A record number of Americans are using food stamps, known today as the Supplemental Nutrition Assistance Program (SNAP). Despite official proclamations that the recession has ended and an economic recovery is underway, families are turning to SNAP benefits in huge numbers. The working poor comprise a growing number of food stamp recipients, and about half of those receiving benefits are children.
Enrollment in the food stamp program has increased by 70 percent since 2008, to 47.8 million people as of December 2012, the Wall Street Journal reported Thursday. The biggest factor driving the increase is the stagnating job market and a rising poverty rate. This means that a staggering 15 percent of the US population receives food stamp benefits, nearly double the rate of 1975.
In 2008, at the onset of the recession, 28.2 million people were enrolled in SNAP. While the official jobless rate, which peaked at 10 percent in 2009, had dipped slightly to 7.7 percent as of February this year, the SNAP program has continued to grow. The Congressional Budget Office (CBO) predicts that food stamp usage will drop only marginally, to 43.3 million people, by 2017. Even this estimate is predicated on the unemployment rate dropping to 5.6 percent over the next four years.
The number of people using food stamps roughly corresponds to the number of Americans living in poverty, which rose to just below 50 million people in 2011. Utilizing the Supplementary Poverty Measure (SPM), which factors in expenses for food, clothing, shelter, health care and other essentials, the US Census Bureau estimates that nearly one in six people in the US is living in poverty.
The average monthly benefit per person receiving SNAP benefits was only $133 last year. In order to qualify, a household’s income cannot be more than 130 percent of the poverty level, which is about $25,000 for a family of three, according to the Center on Budget and Policy Priorities (CBPP).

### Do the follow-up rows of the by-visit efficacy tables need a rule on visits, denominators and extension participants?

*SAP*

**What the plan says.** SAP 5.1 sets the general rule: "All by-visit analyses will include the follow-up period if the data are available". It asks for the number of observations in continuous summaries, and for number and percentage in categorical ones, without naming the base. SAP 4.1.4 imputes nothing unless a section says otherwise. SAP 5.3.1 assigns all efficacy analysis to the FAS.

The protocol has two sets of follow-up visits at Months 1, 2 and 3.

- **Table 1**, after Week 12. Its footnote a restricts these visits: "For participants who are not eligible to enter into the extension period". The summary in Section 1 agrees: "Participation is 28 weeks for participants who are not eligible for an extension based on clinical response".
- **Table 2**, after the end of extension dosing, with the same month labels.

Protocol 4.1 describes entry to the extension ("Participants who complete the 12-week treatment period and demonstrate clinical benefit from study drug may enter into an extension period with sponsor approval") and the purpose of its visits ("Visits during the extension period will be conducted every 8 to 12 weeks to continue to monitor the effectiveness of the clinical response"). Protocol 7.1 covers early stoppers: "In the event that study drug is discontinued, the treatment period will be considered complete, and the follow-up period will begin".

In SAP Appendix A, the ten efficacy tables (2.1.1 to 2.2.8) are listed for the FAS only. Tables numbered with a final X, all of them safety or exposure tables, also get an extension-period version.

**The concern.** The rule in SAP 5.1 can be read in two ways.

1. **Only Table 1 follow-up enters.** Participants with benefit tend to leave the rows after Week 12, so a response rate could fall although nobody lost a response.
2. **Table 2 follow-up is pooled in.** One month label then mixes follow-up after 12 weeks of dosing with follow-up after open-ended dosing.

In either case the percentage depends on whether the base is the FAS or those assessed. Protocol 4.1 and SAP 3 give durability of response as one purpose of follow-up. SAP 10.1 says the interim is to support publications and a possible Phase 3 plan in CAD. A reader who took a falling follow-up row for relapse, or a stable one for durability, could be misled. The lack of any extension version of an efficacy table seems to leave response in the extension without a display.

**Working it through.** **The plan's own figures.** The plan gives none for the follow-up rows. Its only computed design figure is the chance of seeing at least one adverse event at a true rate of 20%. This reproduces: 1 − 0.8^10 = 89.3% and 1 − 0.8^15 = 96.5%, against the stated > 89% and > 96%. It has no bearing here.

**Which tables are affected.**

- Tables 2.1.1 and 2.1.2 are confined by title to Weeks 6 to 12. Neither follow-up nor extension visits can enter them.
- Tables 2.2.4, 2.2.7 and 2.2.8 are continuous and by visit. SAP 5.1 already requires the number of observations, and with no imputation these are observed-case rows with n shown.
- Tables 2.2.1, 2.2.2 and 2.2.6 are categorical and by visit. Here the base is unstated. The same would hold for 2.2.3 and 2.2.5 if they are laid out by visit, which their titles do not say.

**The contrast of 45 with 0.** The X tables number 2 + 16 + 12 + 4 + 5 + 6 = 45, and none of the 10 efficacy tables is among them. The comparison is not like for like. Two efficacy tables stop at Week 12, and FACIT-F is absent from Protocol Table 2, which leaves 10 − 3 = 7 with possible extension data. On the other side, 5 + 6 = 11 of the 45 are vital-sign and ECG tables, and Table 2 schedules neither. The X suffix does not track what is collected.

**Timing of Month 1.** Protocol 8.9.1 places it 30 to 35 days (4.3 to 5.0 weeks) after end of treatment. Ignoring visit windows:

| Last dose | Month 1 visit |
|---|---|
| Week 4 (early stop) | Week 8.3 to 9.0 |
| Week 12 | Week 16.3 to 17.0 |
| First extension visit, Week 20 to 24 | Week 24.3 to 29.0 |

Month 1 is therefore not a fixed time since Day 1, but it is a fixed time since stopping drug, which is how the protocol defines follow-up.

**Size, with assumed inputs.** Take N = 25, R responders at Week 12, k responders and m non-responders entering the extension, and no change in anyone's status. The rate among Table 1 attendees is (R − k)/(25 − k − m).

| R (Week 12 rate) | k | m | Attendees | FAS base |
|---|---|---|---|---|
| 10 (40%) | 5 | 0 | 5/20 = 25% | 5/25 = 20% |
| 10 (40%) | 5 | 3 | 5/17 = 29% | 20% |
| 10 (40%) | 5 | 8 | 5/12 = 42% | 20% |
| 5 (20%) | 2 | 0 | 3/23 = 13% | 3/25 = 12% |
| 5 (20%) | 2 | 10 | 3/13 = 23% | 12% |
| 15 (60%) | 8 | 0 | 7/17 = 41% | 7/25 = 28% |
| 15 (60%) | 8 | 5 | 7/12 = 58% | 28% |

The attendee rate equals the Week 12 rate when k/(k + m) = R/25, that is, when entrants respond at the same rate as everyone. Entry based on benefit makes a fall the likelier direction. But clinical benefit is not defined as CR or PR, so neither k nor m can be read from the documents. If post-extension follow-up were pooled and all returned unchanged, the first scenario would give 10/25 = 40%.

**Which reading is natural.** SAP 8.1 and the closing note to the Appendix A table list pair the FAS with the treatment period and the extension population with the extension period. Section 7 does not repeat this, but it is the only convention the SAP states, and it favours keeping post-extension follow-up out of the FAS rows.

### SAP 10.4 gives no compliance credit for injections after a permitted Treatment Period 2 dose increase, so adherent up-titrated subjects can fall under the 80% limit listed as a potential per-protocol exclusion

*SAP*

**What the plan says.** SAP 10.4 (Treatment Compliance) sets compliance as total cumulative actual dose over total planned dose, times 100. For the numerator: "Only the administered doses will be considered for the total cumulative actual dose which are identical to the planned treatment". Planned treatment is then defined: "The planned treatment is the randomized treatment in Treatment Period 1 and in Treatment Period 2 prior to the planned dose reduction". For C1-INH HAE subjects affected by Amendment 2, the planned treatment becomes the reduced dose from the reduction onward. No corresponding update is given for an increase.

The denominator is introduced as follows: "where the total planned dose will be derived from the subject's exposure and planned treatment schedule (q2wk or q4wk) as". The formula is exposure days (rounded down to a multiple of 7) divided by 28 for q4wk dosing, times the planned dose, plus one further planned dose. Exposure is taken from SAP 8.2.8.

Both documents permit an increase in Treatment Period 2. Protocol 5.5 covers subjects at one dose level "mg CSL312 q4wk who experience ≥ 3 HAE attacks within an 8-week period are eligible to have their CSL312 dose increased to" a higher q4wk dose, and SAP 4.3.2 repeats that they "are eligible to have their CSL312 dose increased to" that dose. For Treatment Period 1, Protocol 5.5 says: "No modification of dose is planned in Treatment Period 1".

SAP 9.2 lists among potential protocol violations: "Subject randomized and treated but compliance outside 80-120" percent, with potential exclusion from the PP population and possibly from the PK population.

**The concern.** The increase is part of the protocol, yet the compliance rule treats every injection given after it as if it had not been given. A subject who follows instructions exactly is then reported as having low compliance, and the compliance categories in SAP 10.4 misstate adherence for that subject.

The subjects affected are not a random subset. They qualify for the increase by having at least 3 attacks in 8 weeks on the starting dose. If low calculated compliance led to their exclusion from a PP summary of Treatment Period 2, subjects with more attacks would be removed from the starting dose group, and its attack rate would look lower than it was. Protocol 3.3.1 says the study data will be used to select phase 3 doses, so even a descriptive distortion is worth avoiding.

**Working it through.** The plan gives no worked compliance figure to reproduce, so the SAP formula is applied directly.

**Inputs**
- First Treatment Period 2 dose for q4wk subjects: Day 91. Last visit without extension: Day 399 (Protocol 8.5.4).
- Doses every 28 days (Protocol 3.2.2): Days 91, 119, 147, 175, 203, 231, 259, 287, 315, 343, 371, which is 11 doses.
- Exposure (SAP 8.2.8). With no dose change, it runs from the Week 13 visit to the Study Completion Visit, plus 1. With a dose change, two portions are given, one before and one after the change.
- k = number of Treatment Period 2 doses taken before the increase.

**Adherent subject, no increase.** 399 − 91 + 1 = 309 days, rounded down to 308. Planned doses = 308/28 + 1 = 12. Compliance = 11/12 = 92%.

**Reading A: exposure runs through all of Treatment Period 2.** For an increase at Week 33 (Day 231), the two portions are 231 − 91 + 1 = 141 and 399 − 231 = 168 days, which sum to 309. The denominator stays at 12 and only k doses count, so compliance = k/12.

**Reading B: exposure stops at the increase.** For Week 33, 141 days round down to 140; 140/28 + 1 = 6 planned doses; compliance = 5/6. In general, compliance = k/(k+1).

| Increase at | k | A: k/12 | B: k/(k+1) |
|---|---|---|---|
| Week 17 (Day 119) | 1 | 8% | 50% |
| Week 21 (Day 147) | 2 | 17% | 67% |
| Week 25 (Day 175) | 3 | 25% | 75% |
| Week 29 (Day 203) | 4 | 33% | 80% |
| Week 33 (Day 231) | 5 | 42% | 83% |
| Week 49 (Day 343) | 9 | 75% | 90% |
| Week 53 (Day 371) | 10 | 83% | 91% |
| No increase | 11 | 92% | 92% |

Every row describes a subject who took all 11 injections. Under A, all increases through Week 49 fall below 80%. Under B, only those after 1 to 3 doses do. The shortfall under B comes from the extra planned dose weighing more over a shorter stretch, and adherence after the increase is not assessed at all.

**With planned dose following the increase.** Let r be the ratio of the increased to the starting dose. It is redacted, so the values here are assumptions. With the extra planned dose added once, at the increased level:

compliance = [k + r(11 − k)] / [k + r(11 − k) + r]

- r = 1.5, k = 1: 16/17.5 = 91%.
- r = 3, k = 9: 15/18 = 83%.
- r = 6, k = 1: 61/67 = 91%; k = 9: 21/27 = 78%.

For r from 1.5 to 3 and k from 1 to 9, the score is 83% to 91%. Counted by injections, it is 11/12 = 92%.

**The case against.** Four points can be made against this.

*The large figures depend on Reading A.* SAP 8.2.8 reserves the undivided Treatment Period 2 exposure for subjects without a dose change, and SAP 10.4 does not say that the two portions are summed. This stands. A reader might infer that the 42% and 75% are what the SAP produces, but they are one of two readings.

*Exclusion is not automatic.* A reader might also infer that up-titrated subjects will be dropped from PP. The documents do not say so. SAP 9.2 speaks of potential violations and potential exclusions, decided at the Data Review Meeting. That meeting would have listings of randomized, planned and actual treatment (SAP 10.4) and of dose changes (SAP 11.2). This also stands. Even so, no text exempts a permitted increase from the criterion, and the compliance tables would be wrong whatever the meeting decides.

Enrollees receive benefits on a debit card, which can to be used to purchase cereal, meats, fruits, vegetables, bread, milk and other staples. When food is running low, recipients often seek out 24-hour grocery stores, waiting for 12 a.m. for their monthly benefits to kick in.
The fact that 15 percent of the population must rely on SNAP benefits has received little attention in the media or from politicians of either big business party. Earlier this week, President Obama signed a bill making permanent $85 billion in sequester cuts, which will slash billions of dollars from programs benefiting the poor, including Head Start, special education, housing and many other programs.
While SNAP technically evaded the sequester ax, other nutrition programs are facing deep cuts. The Special Supplemental Nutrition Program for Women, Infants, and Children, known as WIC, could be forced to cut almost 600,000 mothers, infants and children from its rolls. About half of all infants born in the US qualify for WIC benefits, and mothers use them to purchase food, formula and other vital necessities, as well as to access nutrition education and other services.